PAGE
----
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31 Cards in this Set

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Through what reflex is the body able to quickly regulate the minute to minute arterial blood pressure?
Baroreceptor reflex
How is it mediated/
It is neurally mediated negative feedback system.
What are baroreceptors?
Stretch receptors
Where are baroreceptors located?
In the carotid sinuses by the bifurcation of the common carotids and in the aortic arch.
Baroreceptors respond to any change in stretch. TRUE/FALSE
TRUE. Aortic arch receptors; increases in blood pressure
What nerves do the baroreceptors utilize to regulate blood pressure?
Carotid sinus baroreceptors; glossopharyngeal nerve(CN 1X)
The aortic arch baroreceptors respond via the vagus nerve. TRUE/FALSE
TRUE
What are the steps in the baroreceptor reflex?
decreased stretch on the walls due to decreased arterial pressure---- decreases the firing rate of the afferent limb of the reflex.
Rate determines the autonomic response coordinated by the vasomotor center to maintain blood pressure at normal.
What mediates the response of the vasomotor center?
decreased parasympathetic stimulation and increased sympathetic stimulation.
What autonomic responses does the vasomotor center utilize to maintain blood pressure?
INcreased HR
Increased contractility
Increased SV
Vasoconstriction of arterioles and veins
What happens during carotid massage? s increased stretch and leads to decreased HR
Massage increases pressure on carotid artery, which is interpreted as increased stretch and leads to decreased HR.
Where are the peripheral chemoreceptors located?
carotid and aortic bodies.
What do peripheral chemoreceptors respond to?
Decreased PO2
Decreased pH of blood
Increased PCO2
Where are the central chemoreceptors located?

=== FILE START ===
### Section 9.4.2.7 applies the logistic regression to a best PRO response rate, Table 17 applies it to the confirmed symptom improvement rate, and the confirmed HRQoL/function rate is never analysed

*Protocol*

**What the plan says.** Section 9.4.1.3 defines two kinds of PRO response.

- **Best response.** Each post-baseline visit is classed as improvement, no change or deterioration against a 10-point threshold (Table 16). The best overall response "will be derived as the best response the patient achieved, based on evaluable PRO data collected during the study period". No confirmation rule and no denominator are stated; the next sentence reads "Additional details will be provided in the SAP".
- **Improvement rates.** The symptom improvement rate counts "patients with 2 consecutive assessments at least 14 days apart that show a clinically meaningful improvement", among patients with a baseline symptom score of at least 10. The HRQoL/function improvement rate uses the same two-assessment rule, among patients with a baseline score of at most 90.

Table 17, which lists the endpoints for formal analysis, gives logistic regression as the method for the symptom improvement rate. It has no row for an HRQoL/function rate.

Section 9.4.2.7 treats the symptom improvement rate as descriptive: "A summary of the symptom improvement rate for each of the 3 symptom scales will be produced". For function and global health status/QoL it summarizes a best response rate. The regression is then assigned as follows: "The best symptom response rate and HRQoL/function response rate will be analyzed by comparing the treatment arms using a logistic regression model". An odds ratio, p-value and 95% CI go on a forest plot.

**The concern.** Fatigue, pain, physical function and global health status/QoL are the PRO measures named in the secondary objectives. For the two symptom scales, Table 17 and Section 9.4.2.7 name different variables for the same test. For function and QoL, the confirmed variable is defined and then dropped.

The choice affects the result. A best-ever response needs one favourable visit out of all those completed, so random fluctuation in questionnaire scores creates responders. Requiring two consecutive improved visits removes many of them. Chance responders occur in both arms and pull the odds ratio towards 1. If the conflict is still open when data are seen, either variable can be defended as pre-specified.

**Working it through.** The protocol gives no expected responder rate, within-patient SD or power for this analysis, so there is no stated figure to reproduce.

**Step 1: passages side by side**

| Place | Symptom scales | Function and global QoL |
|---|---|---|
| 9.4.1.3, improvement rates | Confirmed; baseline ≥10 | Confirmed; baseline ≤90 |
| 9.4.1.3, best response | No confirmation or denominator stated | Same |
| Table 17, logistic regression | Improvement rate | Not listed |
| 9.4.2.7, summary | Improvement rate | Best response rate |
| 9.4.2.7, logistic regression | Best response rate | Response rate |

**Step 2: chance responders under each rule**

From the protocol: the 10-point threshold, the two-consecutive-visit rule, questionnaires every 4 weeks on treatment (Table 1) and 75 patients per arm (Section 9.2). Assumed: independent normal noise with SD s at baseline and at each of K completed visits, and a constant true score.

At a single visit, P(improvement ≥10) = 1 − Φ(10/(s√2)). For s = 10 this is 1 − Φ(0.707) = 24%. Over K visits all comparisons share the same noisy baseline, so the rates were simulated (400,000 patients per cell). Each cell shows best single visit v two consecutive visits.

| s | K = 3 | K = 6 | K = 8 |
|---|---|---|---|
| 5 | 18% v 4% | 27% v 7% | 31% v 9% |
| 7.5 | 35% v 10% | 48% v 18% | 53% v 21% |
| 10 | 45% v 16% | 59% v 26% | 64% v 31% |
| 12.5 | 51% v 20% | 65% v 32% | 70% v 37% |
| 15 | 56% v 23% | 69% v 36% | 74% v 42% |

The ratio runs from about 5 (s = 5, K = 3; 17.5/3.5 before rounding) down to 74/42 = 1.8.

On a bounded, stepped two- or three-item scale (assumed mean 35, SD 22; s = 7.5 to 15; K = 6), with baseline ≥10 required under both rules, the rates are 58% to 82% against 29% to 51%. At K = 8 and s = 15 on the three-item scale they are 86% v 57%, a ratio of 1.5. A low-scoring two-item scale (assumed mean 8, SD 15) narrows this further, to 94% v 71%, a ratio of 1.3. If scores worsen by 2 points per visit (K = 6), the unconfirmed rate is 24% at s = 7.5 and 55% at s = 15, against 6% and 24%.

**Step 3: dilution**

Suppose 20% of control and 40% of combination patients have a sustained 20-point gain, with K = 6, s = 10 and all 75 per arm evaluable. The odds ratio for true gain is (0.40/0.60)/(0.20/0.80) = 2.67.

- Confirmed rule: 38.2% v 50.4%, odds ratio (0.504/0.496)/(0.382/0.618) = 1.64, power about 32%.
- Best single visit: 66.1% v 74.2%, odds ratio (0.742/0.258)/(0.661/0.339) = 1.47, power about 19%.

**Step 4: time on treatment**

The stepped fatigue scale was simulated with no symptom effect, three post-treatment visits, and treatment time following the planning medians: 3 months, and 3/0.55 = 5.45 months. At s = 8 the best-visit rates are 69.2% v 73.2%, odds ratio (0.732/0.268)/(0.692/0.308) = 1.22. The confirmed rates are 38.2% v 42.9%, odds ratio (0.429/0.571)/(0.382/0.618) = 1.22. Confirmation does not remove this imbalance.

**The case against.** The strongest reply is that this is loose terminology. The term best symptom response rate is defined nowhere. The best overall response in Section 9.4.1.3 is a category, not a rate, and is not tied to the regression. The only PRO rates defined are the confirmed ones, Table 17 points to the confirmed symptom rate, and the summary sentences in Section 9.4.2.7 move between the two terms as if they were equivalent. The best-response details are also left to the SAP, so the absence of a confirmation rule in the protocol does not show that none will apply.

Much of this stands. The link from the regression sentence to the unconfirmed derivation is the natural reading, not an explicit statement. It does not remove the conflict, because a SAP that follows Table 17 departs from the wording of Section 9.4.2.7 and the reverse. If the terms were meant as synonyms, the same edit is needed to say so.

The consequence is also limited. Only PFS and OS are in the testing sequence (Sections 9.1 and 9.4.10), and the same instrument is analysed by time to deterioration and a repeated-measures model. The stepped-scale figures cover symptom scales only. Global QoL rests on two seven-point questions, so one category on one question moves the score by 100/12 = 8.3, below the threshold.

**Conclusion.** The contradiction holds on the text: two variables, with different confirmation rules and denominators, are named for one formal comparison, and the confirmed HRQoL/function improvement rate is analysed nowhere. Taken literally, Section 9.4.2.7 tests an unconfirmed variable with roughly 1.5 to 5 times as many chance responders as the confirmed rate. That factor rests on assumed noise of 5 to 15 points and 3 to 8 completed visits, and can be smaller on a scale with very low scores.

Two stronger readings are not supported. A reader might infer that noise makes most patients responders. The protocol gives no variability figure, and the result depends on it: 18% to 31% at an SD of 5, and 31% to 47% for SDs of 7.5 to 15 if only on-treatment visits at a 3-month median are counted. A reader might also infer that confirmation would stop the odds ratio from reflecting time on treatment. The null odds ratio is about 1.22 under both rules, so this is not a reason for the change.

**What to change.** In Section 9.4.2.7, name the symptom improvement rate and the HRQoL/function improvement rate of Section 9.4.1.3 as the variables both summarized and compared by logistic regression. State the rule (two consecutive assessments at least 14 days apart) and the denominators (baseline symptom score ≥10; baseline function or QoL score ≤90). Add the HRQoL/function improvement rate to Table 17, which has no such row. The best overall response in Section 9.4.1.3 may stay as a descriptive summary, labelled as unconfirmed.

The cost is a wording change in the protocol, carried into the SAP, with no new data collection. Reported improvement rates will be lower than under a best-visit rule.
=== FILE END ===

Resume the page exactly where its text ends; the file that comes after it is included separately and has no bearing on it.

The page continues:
Vasomotor center.
Do the central chemoreceptors respond directly to PO2?
NO.
What do central chemoreceptors respond to?
Changes in pH and PCO2 of brain interstitial fluid.
What is the Cushing reaction?
Response to cerebral ischemia where increased intracranial pressure causes hypertension(sympathetic) and bradycardia(parasympathetic)
What is the body's long term blood pressure regulation system?
Renin-angiotensin-aldosterone system.
How does the body regulate blood pressure?
By adjusting blood volume.
How is the Juxtaglomerular complex involved in the RAA system?
detects decreased renal perfusion in the afferent arteriole, causing them to release renin.
How is renin involved in the RAA system?
catalyzes the conversion of circulating angiotensinogen into angiotensin 1.
How is angiotensin converting enzyme(ACE) involved in the RAA system?
Converts angiotensin 1 into angiotensin 2.
Where is ACE located?
Lungs
What are the effects od angiotensin 2?
1. Stimulates synthesis and secretion of aldosterone, which increases Na+ reabsorption and K+ secretion in the kidney.
2. Stimulates vasoconstriction of the arterioles, which increases TPR and MAP.
Vasopressin is the other name for ADH. TRUE/FALSE
TRUE.
ADH is secreted in the posterior pituitary. TRUE/FALSE
TRUE.
What causes the release of ADH?
Atrial receptors detect decrease in blood volume or blood presure(hemorrhage)
What are the effects of ADH?
Increases TPR by activating V1 receptors in the arterioles causing them to vasoconstrict.
Increases water reabsorption by the renal distal tubule and collecting ducts with the activation of V2 receptors.
What causes the release of ANP?
Increased atrial pressure.
ANP is released in the atria. TRUE/FALSE
TRUE.
What are the effects of ANP?
1. Dilation of areterioles and decreased TPR from relaxation of vascular smooth muscle.
2. Increased Na+ and water excretion by the kidney to decrease blood volume.
3. Inhibits renin secretion.